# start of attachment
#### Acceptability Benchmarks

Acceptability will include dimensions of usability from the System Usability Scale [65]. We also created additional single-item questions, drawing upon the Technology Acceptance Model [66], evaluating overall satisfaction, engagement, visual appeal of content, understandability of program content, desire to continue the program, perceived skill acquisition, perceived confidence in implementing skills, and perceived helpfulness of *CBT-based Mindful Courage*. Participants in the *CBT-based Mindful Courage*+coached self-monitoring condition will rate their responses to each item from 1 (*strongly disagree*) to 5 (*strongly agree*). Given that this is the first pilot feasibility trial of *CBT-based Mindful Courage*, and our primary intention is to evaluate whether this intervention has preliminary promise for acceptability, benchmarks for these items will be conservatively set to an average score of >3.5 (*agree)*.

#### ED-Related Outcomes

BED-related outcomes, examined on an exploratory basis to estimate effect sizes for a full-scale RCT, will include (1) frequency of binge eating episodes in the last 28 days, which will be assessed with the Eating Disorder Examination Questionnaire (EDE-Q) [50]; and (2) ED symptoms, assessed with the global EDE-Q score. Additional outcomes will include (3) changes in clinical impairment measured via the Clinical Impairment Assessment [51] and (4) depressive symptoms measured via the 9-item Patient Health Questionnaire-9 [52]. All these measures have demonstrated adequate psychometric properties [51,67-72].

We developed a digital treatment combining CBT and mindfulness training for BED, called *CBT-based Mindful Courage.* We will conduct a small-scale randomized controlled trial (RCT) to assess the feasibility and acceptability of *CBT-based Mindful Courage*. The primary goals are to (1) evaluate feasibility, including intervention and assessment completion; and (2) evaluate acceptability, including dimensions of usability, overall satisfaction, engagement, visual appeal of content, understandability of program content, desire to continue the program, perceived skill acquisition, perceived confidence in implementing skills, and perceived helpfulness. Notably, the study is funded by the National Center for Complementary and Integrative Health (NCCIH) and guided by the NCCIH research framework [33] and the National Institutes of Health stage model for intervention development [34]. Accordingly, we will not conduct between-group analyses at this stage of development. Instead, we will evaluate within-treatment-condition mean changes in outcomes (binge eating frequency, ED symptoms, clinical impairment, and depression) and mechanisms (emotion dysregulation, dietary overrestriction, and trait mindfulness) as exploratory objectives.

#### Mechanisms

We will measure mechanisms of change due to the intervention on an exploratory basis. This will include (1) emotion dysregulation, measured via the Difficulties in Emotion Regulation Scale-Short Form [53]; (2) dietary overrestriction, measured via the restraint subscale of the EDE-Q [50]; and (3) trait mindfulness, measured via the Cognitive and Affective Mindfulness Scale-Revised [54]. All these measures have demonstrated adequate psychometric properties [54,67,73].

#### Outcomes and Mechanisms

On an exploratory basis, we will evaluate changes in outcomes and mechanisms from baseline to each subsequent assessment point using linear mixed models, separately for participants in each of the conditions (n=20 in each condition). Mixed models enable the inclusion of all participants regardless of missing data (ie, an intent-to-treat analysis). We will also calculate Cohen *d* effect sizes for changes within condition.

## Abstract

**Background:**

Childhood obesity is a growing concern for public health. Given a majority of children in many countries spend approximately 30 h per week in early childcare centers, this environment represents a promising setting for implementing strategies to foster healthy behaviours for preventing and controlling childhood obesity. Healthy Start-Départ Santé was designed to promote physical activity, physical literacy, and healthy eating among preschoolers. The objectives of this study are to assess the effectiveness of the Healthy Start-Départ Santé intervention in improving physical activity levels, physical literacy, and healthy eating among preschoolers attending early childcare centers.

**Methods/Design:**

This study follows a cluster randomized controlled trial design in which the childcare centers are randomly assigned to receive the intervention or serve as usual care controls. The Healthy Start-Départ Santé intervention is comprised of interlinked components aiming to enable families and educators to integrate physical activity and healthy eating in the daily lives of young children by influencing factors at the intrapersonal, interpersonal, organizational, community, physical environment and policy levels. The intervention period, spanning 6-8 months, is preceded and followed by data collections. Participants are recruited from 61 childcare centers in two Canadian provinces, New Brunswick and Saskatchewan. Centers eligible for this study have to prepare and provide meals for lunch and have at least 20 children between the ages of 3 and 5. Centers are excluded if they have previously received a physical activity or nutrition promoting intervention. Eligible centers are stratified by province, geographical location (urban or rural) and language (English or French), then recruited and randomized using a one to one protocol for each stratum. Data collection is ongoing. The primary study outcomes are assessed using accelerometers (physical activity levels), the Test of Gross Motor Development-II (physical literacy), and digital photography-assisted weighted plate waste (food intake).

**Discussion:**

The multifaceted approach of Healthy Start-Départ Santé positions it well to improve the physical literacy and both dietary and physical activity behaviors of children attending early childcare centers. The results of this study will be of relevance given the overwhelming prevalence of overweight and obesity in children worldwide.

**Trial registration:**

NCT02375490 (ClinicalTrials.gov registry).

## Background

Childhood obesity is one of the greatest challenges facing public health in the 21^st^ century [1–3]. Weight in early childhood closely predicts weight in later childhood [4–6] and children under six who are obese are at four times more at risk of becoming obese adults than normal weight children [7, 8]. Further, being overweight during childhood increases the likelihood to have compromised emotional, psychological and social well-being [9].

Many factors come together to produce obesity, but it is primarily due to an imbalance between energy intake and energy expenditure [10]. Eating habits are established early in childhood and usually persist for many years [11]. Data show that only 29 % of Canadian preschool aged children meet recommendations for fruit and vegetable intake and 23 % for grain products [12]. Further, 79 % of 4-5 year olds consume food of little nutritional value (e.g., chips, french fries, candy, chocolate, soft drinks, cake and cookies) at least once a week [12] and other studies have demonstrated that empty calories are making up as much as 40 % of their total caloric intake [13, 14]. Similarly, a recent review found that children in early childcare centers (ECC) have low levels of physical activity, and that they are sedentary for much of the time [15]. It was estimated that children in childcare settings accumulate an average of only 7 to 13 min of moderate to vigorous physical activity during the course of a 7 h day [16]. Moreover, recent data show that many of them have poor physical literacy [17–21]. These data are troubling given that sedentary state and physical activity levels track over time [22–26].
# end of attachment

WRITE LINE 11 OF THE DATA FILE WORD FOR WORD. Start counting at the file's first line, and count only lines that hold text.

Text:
**Background:**